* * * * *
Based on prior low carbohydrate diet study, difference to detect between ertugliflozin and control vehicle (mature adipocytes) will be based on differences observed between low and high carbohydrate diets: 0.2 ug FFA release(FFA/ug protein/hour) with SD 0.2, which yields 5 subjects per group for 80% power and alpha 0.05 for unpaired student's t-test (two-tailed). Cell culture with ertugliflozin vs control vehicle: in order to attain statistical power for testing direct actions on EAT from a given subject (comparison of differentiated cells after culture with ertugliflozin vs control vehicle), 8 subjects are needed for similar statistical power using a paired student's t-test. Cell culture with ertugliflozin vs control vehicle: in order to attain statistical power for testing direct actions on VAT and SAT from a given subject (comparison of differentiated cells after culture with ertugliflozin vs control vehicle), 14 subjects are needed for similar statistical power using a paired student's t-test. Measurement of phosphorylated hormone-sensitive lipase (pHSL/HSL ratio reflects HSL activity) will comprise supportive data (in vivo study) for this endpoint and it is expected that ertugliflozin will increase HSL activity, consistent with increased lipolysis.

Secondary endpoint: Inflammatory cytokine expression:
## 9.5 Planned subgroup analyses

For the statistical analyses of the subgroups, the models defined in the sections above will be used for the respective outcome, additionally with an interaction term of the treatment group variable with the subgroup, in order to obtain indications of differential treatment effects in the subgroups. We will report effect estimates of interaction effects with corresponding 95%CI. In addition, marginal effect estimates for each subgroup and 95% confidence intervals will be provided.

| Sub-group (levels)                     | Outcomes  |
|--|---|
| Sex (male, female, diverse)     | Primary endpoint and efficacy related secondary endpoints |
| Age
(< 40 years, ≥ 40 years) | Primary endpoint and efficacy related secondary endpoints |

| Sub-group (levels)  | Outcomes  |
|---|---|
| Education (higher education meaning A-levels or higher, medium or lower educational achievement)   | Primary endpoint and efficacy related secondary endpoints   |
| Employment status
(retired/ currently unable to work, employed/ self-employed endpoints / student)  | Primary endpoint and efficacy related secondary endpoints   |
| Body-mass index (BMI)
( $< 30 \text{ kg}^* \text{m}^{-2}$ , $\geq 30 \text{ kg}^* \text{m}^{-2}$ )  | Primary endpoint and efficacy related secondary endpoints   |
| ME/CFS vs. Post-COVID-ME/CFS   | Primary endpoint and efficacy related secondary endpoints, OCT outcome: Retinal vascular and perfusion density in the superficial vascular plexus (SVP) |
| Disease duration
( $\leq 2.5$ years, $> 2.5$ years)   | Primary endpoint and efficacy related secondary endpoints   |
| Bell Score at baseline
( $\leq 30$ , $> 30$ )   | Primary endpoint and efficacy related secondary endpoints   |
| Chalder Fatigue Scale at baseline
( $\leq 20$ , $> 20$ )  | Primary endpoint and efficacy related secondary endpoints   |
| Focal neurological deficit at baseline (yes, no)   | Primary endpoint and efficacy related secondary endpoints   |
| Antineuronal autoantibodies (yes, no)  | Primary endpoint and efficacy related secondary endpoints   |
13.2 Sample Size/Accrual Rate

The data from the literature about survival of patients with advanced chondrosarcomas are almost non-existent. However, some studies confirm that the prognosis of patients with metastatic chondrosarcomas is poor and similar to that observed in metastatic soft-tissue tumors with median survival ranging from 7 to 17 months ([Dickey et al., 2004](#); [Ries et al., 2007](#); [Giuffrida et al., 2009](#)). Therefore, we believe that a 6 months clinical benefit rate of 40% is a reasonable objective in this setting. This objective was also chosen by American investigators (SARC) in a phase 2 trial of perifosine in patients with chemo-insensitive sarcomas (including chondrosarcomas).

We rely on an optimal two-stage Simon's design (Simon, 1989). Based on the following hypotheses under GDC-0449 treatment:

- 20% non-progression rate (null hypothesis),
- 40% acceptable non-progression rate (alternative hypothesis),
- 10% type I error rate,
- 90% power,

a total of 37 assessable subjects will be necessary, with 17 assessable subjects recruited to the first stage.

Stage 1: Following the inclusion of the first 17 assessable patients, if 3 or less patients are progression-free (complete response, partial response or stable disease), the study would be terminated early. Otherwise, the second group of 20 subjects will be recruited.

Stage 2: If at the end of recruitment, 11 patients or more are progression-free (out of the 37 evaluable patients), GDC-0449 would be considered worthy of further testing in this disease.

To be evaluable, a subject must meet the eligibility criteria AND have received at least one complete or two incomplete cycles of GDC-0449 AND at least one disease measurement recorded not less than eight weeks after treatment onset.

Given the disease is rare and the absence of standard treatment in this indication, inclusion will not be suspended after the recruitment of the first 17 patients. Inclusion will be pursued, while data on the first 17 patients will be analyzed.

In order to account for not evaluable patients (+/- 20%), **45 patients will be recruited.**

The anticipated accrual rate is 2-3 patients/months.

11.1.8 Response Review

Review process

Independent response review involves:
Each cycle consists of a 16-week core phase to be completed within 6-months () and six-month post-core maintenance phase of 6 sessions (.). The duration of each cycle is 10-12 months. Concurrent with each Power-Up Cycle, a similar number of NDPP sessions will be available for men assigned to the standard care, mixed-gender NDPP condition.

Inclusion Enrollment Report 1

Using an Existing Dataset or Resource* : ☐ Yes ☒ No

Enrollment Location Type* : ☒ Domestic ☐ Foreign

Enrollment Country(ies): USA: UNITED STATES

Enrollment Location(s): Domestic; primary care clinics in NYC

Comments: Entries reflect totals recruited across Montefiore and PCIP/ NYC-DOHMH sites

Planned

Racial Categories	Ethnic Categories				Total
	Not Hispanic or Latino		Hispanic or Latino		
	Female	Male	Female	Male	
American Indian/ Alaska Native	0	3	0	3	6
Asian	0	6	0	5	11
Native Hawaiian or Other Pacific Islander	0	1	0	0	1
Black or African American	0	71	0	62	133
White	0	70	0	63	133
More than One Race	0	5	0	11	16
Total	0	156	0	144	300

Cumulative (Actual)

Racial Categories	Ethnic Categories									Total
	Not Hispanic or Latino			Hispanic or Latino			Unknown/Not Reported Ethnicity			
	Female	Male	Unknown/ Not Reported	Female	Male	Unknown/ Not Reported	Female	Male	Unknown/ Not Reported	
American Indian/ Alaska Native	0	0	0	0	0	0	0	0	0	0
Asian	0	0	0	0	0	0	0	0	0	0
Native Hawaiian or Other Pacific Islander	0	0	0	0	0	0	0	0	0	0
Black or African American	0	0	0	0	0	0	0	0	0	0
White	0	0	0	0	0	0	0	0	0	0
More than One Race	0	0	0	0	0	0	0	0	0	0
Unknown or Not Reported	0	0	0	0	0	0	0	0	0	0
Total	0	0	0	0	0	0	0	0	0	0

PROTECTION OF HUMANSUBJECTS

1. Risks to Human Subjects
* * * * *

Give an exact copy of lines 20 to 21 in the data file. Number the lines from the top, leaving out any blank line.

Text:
| Bell Score at baseline
( $\leq 30$ , $> 30$ )   | Primary endpoint and efficacy related secondary endpoints   |